This weekend I attended a Pagan conference and met some interesting and helpful people.
Have you ever had a period in your life where you appear to be in Grace? Where challenges emerge and are defeated easily? Where it seems simple to be calm and powerful? The voices of the divine and your own truth seem strong and clear? I seem to be in one. My music is going fabulously, I’m attracting all kinds of resources I’ve needed, and most importantly, other people’s gunk seems to be sliding off my back like I’m coated in Teflon(R).
Pagan gatherings are a quite a bit in feel like science fiction conventions – a variety of flavours of modern neo-paganism are represented. One thing I realized, that unlike the women-specific spiritual events I’ve attended, which are generally attended and organized by smart, highly competent, healthy and empowered women, the mixed Pagan ones attract a nerdier, more fringe crowd. This is not to say that most of the people I met weren’t remarkable and nice, but that I noticed a distinct difference in general social functioning, on the whole, with several people who didn’t seem to be doing well at all. Seeing how it was a Canada wide conference, I attended to see what was going on and do a bit of networking.
Amazon warrior that I am, I got into several heated intellectual discussions (which I enjoy, for the most part) and at least one controversy.
There’s a split in modern Paganism, or perhaps only in the sub-category of Wicca or Witchcraft, between the folks that are into a fertility based practice and those whose practice is ecstatic. Fertility practice of Wicca (also known as traditional or Gardnerian Wicca) is essentially a religion that gives relatively equal prominence to both Goddesses and Gods (with Goddesses being slightly more central), celebrates heterosexuality as a manifestation of the creative power of the Gods, and is based in the tradition started 50 or so years ago by Gerald Gardiner. The most central imagery, rituals and practices are often concerned with celebrating heterosexual sexual expression. This is NOT to say they’re having orgies all over the place, it’s just that the erotic attraction between men and women occupies a similar symbolic place in traditional paganism that for example the imagery of torture and murder via crucifiction occupies in Christianity. Christianity isn’t all about or even mainly about torture and death, but the imagery of crucifiction, which was a historical method of torture/execution, is a big part of their imagery and festivals such as Easter. What’s interesting to me is that unlike the traditions I practice, the women-oriented facets of fertility, particularly virginity, pregnancy and birthing, don’t get nearly the amount of emphasis in these ‘fertility’ traditions as the sexuality itself. Gods are seen primarily as lovers or fathers and the Goddess as lover or mother. Sister and brother Gods or virgin Goddesses do not carry much importance and do not appear to be emphasized. In some of the traditions I have experience with the Gods as brothers and sisters are just as important and provide important models of respect and cooperation between the sexes.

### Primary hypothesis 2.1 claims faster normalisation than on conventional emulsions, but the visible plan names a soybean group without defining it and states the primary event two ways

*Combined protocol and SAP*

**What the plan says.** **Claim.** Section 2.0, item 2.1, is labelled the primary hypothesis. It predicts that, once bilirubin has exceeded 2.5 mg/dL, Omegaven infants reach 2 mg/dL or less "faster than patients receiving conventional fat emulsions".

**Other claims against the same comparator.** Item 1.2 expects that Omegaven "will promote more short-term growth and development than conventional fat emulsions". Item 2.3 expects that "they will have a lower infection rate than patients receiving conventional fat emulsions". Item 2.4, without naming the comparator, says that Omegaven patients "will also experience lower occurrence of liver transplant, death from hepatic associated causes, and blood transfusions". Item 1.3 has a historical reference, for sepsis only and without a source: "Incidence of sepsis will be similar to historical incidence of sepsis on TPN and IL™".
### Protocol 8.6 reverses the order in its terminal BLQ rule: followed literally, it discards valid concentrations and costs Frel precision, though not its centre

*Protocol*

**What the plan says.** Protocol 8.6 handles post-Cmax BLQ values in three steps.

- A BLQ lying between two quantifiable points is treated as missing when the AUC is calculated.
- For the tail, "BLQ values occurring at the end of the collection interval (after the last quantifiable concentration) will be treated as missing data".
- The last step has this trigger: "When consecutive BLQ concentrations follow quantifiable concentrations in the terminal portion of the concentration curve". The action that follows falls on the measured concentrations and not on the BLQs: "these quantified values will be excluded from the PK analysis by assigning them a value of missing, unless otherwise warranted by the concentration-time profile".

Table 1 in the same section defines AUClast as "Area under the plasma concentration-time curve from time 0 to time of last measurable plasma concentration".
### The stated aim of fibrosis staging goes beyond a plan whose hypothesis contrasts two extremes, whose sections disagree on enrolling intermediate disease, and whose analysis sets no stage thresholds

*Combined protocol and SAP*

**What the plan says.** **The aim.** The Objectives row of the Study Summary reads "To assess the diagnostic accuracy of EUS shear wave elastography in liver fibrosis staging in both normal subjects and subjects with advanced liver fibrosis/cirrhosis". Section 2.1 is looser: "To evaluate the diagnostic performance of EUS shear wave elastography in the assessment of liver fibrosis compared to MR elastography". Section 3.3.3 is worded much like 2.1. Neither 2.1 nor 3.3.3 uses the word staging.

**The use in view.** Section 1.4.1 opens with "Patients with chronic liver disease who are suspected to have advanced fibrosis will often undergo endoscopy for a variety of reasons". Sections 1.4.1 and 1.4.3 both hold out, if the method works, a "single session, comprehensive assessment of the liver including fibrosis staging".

By contrast my own practice is in the ecstatic and social justice traditions (some examples are Reclaiming, Dianic, Goddess Sprituality and Feri traditions) which are not nearly as focussed on heterosexualily and more on relationship with the Gods and taking positive action in the world. Understandably as a gay woman, heterosexual sex, while as sacred as any other, is not of interest to me, so my expression is more about individual growth, recovering and celebrating my own body, intuition, honouring the Earth in action (environmentalism) as well as observance, and creating and discovering rituals and connections with the Divine Feminine that reinforce me and other women in being powerful, effective and strong. It is based in both Feminism, Goddess Sprituality and Wicca, with a social justice component from a tradition called Reclaiming.